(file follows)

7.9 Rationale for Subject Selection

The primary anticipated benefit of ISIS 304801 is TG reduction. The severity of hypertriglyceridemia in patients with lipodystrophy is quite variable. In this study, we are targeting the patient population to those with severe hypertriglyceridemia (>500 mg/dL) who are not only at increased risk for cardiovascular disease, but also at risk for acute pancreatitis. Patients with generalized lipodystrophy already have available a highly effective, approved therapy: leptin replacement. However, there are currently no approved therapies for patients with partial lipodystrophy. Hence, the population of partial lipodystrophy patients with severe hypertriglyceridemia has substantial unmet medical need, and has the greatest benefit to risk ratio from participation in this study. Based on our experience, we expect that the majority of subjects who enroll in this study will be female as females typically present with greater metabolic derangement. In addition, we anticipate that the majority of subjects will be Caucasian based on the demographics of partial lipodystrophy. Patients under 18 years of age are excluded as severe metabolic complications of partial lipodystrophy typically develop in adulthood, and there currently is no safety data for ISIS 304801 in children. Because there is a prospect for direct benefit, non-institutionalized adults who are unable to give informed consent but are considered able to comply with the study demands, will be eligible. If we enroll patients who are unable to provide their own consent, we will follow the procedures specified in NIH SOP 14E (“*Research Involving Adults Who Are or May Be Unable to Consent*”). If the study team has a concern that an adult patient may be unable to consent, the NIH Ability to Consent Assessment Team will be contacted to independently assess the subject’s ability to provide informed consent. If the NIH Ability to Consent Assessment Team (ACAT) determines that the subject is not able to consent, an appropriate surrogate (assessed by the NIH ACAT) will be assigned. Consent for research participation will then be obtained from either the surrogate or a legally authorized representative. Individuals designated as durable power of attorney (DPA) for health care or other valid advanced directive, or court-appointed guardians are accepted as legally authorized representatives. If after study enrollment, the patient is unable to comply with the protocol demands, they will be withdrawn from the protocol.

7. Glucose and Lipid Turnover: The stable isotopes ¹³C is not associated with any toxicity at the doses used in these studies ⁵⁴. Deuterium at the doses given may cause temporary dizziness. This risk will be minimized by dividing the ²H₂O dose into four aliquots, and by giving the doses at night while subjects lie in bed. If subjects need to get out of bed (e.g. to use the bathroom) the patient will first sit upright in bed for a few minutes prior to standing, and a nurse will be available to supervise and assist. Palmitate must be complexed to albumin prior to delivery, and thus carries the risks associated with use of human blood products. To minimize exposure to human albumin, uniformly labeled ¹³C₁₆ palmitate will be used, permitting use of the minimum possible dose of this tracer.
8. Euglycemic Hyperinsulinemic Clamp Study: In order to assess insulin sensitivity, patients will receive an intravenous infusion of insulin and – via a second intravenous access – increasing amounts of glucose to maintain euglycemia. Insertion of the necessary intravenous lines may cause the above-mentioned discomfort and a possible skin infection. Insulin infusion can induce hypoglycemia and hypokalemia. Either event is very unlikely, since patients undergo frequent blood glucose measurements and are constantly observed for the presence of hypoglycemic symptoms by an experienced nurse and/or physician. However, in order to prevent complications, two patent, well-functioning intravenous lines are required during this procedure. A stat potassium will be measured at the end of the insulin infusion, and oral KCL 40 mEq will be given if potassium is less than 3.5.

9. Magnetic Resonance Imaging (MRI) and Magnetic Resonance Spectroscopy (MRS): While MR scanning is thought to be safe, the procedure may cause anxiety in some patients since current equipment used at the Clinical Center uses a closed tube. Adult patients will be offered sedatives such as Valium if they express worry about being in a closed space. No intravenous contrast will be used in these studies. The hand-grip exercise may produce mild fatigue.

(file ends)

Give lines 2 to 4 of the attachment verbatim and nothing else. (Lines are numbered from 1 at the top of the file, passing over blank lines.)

The primary anticipated benefit of ISIS 304801 is TG reduction. The severity of hypertriglyceridemia in patients with lipodystrophy is quite variable. In this study, we are targeting the patient population to those with severe hypertriglyceridemia (>500 mg/dL) who are not only at increased risk for cardiovascular disease, but also at risk for acute pancreatitis. Patients with generalized lipodystrophy already have available a highly effective, approved therapy: leptin replacement. However, there are currently no approved therapies for patients with partial lipodystrophy. Hence, the population of partial lipodystrophy patients with severe hypertriglyceridemia has substantial unmet medical need, and has the greatest benefit to risk ratio from participation in this study. Based on our experience, we expect that the majority of subjects who enroll in this study will be female as females typically present with greater metabolic derangement. In addition, we anticipate that the majority of subjects will be Caucasian based on the demographics of partial lipodystrophy. Patients under 18 years of age are excluded as severe metabolic complications of partial lipodystrophy typically develop in adulthood, and there currently is no safety data for ISIS 304801 in children. Because there is a prospect for direct benefit, non-institutionalized adults who are unable to give informed consent but are considered able to comply with the study demands, will be eligible. If we enroll patients who are unable to provide their own consent, we will follow the procedures specified in NIH SOP 14E (“*Research Involving Adults Who Are or May Be Unable to Consent*”). If the study team has a concern that an adult patient may be unable to consent, the NIH Ability to Consent Assessment Team will be contacted to independently assess the subject’s ability to provide informed consent. If the NIH Ability to Consent Assessment Team (ACAT) determines that the subject is not able to consent, an appropriate surrogate (assessed by the NIH ACAT) will be assigned. Consent for research participation will then be obtained from either the surrogate or a legally authorized representative. Individuals designated as durable power of attorney (DPA) for health care or other valid advanced directive, or court-appointed guardians are accepted as legally authorized representatives. If after study enrollment, the patient is unable to comply with the protocol demands, they will be withdrawn from the protocol.

7. Glucose and Lipid Turnover: The stable isotopes ¹³C is not associated with any toxicity at the doses used in these studies ⁵⁴. Deuterium at the doses given may cause temporary dizziness. This risk will be minimized by dividing the ²H₂O dose into four aliquots, and by giving the doses at night while subjects lie in bed. If subjects need to get out of bed (e.g. to use the bathroom) the patient will first sit upright in bed for a few minutes prior to standing, and a nurse will be available to supervise and assist. Palmitate must be complexed to albumin prior to delivery, and thus carries the risks associated with use of human blood products. To minimize exposure to human albumin, uniformly labeled ¹³C₁₆ palmitate will be used, permitting use of the minimum possible dose of this tracer.
8. Euglycemic Hyperinsulinemic Clamp Study: In order to assess insulin sensitivity, patients will receive an intravenous infusion of insulin and – via a second intravenous access – increasing amounts of glucose to maintain euglycemia. Insertion of the necessary intravenous lines may cause the above-mentioned discomfort and a possible skin infection. Insulin infusion can induce hypoglycemia and hypokalemia. Either event is very unlikely, since patients undergo frequent blood glucose measurements and are constantly observed for the presence of hypoglycemic symptoms by an experienced nurse and/or physician. However, in order to prevent complications, two patent, well-functioning intravenous lines are required during this procedure. A stat potassium will be measured at the end of the insulin infusion, and oral KCL 40 mEq will be given if potassium is less than 3.5.